“as the expanding circle of light approaches you with its generous energy, and gently surrounds you, you become aware of a warm presence surrounding you. And looking around in this remarkable light you can see that you are encircled by gentle loving beings, immediately recognizable as allies, loving friends with special gifts and powerful abilities, a whole circle of smiling well-wishers in the bright humming light….all gathered around you, warming you with their protective presence, nodding and smiling.”

    I have absolutely no problem, seeing this, feeling this and seeing all the faces, feeling the love and support, because I live it every day.

    This week I have received it in spades. Lisa drove me to Boston and stayed overnight to visit the second day, Alison came for a 6 hour visit today, Scot came up and surprised me for a quick 2 hour visit (plus the 2 1/4 hour ride up and back), Sarah comes on Saturday and will stay with a friend to visit on Sunday too.  And then Scot comes back to pick me up on Sunday. I have received loads of emails, texts and phone calls. My nephew Hunter sent me a youtube playlist of videos to cheer me up. Everyone keeps asking if I am bored – I actually don’t have time to be bored!

    This support allows me to maintain a very upbeat attitude. The staff here has been regaled with peals of laughter from my room, me with a friend, me alone with a silly video from my sister.  I’ve been trying to maintain some fitness walking laps in the hallway, or like today dancing laps in the hallway with my headphones on.

    I had a ton of delays before they finally got the treatment started at 5:00 p.m. yesterday, more than a full day after I was admitted, But I really didn’t get too aggravated. I try to be understanding while staying on top of what I need,  My attitude is appreciated by the staff, who have really been terrific here. It is service like you would expect in a fine hotel.  Every time anyone comes to my room it’s, “Do you need anything?” or “Is there anything I can do for you?”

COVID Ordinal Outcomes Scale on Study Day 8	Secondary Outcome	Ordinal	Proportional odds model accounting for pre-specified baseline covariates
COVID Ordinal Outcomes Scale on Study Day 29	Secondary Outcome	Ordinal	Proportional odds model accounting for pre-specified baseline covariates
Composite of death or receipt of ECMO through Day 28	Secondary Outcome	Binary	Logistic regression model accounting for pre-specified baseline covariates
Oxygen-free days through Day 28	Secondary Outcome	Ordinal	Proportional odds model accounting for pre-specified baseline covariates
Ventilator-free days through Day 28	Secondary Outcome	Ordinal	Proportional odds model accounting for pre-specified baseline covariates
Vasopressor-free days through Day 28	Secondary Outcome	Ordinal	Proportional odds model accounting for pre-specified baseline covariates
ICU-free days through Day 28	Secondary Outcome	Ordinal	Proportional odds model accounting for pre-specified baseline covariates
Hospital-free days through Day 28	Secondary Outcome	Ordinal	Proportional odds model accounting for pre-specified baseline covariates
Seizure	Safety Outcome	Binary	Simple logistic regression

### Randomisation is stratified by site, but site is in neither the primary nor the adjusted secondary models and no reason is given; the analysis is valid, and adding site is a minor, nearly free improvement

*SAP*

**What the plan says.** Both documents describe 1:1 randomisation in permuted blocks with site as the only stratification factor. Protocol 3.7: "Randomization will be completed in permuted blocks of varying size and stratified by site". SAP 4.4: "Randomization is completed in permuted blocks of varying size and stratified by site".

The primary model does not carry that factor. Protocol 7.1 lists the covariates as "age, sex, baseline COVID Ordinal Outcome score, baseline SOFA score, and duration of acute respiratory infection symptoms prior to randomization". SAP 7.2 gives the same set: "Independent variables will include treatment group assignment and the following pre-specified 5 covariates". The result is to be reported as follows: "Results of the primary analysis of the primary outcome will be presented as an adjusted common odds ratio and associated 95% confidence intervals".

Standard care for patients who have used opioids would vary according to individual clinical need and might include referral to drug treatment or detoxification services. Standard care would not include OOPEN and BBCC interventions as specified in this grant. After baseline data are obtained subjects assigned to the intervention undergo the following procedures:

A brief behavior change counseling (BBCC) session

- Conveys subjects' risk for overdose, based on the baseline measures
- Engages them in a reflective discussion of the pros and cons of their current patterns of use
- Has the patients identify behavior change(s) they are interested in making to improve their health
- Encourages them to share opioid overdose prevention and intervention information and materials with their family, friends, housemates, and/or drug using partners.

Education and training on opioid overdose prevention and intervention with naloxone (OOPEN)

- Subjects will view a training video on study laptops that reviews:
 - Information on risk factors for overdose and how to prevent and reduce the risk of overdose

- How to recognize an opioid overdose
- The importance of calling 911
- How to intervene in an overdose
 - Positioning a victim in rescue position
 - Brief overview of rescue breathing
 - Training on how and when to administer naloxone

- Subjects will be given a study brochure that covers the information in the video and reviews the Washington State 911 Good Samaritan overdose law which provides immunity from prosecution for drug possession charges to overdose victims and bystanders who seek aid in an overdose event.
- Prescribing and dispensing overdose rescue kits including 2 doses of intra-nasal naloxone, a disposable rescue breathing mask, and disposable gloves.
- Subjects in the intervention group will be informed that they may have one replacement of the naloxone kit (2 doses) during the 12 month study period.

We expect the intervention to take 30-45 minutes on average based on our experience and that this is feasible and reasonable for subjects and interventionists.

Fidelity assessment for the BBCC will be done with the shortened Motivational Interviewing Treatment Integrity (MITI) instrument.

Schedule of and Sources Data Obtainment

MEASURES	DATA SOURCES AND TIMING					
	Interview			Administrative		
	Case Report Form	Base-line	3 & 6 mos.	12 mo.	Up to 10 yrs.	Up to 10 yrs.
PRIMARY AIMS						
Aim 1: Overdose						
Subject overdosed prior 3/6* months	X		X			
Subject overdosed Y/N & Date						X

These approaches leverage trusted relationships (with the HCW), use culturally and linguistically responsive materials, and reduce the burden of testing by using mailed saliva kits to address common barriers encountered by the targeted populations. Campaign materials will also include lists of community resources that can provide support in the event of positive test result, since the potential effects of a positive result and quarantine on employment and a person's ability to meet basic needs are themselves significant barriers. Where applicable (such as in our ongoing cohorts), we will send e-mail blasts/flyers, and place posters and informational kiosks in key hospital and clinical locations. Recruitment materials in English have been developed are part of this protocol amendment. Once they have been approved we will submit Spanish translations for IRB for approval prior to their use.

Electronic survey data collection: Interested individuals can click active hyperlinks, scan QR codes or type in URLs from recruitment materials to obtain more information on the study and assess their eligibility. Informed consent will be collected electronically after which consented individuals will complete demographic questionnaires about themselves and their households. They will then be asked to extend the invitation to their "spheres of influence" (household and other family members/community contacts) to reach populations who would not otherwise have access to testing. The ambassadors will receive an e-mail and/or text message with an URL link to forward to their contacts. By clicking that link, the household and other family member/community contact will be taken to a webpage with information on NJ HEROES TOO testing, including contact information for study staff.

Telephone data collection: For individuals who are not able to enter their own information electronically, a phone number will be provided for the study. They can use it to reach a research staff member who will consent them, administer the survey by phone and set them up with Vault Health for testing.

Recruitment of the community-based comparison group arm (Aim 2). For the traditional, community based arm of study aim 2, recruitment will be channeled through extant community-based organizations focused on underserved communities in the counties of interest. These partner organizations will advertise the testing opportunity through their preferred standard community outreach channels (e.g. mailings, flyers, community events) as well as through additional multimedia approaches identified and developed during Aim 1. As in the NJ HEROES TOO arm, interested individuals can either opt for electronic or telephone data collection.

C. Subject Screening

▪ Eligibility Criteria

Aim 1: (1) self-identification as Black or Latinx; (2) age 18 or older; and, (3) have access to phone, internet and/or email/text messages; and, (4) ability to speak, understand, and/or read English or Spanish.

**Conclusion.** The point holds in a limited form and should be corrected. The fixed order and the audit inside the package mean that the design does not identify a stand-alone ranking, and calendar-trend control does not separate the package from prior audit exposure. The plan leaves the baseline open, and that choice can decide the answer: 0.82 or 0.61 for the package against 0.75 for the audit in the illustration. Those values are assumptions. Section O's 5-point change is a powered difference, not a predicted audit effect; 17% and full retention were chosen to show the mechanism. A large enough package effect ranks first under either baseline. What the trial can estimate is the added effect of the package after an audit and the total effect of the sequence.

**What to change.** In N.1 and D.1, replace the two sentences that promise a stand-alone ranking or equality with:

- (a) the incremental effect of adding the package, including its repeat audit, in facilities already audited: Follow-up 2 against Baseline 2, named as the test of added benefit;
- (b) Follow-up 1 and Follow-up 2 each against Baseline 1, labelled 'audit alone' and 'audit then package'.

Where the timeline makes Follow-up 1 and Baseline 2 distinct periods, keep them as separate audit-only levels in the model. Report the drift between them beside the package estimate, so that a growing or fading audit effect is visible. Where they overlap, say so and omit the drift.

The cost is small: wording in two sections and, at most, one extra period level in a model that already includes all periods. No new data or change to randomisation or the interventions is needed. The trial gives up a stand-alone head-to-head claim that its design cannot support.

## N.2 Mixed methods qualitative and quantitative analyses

The love and support from friends and family on top of the confidence I have in my doctor and care team here leaves me generally feeling calm, secure and peaceful.

    Don’t get me wrong, I have my moments, I worry about the future, I have mourned the impending loss of my hair (just trying to come up with a solution now) and stress sometimes over all the self-management of my care that is required.

    Because, you know, it’s always something…

    Today it was chemotherapy and an ever-growing list of other meds (including finding an anti-nausea med that is working), laughing at cat videos, delivery of my bubbly water and a stack of magazines, dancing in the hallways, surprise visits, a completed crossword puzzle or two, godiva chocolate and love from everywhere.  I’ll take it.

    Now if I can just figure out how to get some sleep between the dexamethasone and all the necessary overnight visits from the staff!

    Next

    So, the new regimen also did not exactly do it’s job, so Dr. Munshi at Dana Farber has prescribed a different treatment, CDEP, Dexamethasone, Cyclophosphamide, Etoposide, Platinum (Cisplatin). The four drugs are given in combination over four days, dexamathesaone in a pill and the other 3 via a slow, constant infusion as an inpatient. I am going to Boston late morning tomorrow and will be admitted to Brigham and Women’s (across the street from Dana Farber, where they do all of their inpatient treatment).I should be discharged on Saturday. My understanding is that I will mostly be bored (maybe I’ll blog!). The following week I may not feel great as my blood counts will likely be very low. I will be watched by my doctor here at Smilow and may need transfusions and/or the support of neulasta (again).